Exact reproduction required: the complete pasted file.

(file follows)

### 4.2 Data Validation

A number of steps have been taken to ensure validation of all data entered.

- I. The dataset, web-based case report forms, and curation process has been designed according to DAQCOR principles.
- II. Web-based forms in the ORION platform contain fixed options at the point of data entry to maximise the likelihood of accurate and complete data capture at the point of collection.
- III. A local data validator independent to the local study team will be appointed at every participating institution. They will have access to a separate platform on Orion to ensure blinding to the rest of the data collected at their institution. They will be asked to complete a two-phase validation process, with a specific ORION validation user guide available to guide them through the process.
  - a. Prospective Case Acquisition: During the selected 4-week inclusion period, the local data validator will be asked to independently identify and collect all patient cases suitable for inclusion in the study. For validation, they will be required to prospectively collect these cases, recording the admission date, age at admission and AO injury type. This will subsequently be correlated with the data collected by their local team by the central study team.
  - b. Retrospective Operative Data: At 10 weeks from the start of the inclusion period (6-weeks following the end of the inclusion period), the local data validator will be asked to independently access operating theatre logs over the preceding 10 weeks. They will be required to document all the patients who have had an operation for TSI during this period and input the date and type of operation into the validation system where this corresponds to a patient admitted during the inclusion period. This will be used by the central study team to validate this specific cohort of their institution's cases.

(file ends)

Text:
### 4.2 Data Validation

A number of steps have been taken to ensure validation of all data entered.

- I. The dataset, web-based case report forms, and curation process has been designed according to DAQCOR principles.
- II. Web-based forms in the ORION platform contain fixed options at the point of data entry to maximise the likelihood of accurate and complete data capture at the point of collection.
- III. A local data validator independent to the local study team will be appointed at every participating institution. They will have access to a separate platform on Orion to ensure blinding to the rest of the data collected at their institution. They will be asked to complete a two-phase validation process, with a specific ORION validation user guide available to guide them through the process.
  - a. Prospective Case Acquisition: During the selected 4-week inclusion period, the local data validator will be asked to independently identify and collect all patient cases suitable for inclusion in the study. For validation, they will be required to prospectively collect these cases, recording the admission date, age at admission and AO injury type. This will subsequently be correlated with the data collected by their local team by the central study team.
  - b. Retrospective Operative Data: At 10 weeks from the start of the inclusion period (6-weeks following the end of the inclusion period), the local data validator will be asked to independently access operating theatre logs over the preceding 10 weeks. They will be required to document all the patients who have had an operation for TSI during this period and input the date and type of operation into the validation system where this corresponds to a patient admitted during the inclusion period. This will be used by the central study team to validate this specific cohort of their institution's cases.